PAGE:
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Impact of climate change on Colombia’s coffee farmers

Impact of climate change on Colombia’s coffee farmers

The livelihoods of many small independent coffee farmers in Colombia are being threatened by climate change.  

These impacts are intensifying at a rate never seen before by the local farming communities, who generally are very resilient to the uncertainties within agriculture.

The area where the coffee is being grown, in the Colombian mountain regions, is warming by 0.3 oC per decade, according to a recent study. 

Additionally, the total sunlight hours have declined by 19%, since the middle of the last century. This is a result of the increasing cloud cover, meaning that there is no longer enough sun to sustain the high levels of coffee production in certain areas. 

Precipitation is harder to predict, but it is generally thought that Colombia is getting wetter and that this extra rain is falling in heavier downpours.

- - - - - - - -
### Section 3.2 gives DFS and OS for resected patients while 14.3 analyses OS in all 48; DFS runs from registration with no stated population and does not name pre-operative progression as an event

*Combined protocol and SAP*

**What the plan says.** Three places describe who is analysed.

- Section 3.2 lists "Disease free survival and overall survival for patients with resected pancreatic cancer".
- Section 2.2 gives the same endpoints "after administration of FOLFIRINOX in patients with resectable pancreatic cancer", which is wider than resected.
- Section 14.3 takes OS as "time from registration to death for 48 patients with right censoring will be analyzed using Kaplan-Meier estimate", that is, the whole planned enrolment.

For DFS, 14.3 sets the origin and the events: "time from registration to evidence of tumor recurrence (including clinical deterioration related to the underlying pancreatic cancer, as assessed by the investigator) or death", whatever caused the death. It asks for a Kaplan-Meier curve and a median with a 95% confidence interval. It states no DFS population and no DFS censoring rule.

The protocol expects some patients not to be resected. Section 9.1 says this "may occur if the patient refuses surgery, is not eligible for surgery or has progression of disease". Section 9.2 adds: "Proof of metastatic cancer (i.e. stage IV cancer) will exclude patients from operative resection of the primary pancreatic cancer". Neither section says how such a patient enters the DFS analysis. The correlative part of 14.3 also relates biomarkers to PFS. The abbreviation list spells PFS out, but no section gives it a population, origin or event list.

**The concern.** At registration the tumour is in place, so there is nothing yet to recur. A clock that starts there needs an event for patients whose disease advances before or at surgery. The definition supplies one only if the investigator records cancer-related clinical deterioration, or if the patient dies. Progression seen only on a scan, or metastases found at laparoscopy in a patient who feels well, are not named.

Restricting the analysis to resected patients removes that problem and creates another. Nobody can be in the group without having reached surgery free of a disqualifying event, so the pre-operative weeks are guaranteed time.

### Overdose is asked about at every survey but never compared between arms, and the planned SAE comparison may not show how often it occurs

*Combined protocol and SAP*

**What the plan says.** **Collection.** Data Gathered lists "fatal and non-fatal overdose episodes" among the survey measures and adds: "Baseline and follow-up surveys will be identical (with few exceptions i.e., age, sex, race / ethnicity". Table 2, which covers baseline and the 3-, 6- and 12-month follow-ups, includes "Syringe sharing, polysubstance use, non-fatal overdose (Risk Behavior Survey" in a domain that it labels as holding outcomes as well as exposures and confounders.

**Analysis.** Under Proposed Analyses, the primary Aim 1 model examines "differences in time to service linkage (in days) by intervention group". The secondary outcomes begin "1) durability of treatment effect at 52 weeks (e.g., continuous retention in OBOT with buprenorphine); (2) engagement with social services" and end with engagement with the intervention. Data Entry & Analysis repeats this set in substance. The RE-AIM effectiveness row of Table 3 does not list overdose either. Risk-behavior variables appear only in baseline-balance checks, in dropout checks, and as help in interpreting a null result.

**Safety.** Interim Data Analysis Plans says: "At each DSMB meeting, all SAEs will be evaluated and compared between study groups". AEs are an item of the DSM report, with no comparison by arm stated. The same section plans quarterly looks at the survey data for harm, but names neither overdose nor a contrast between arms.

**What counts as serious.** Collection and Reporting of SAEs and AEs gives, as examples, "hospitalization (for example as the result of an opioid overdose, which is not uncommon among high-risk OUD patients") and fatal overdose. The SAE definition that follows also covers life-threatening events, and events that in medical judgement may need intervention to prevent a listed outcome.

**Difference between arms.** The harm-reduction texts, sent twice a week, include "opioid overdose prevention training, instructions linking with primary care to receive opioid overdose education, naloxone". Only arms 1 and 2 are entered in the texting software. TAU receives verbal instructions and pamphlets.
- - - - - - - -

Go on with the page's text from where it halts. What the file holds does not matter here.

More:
Coffee trees are sensitive to small changes in the weather, which then alters their flowering and ripening cycle. The optimal conditions are that of a warm spring-like day and cool nights

These impacts have resulted in the optimal locations for the coffee farms being at a higher elevation. Ranges reported from the 1970s onwards refer to the coffee zones optimal range being between 1,250m to 1,600m above sea level. Whereas, now it is likely the optimal range is from 1,450m to 1,800m or even higher.

Colombia’s coffee farms have also been experiencing issues with other economic factors. Coffee prices have become extremely low on the New York exchange, while high levels of migration of younger workers to cities is also an issue. This has ultimately resulted in the loss of 40,000 hectares of planting area, in the last 18 months. 

Approximately 95% of Colombia’s 500,000 coffee farms are smaller than 12 acres, thus the increasing volatility in growing conditions and economic issues will create a long-term issue to the country’s small coffee businesses. 

One small farmer commented, to a PhD researcher, on the struggles farmers faced with the unpredictability of conditions: “In the period of flowering, there was summer. During harvest, there was winter. But from 2008 onward, this changed, and we now don’t know when it will be summer when the coffee will blossom. Our yearly production now varies by up to 40 percent.” 

Nespresso, last year, launched a pilot weather index insurance program. The insurance was designed to provide insurance protection to vulnerable populations and provide coverage for crop losses due to climatic shocks.

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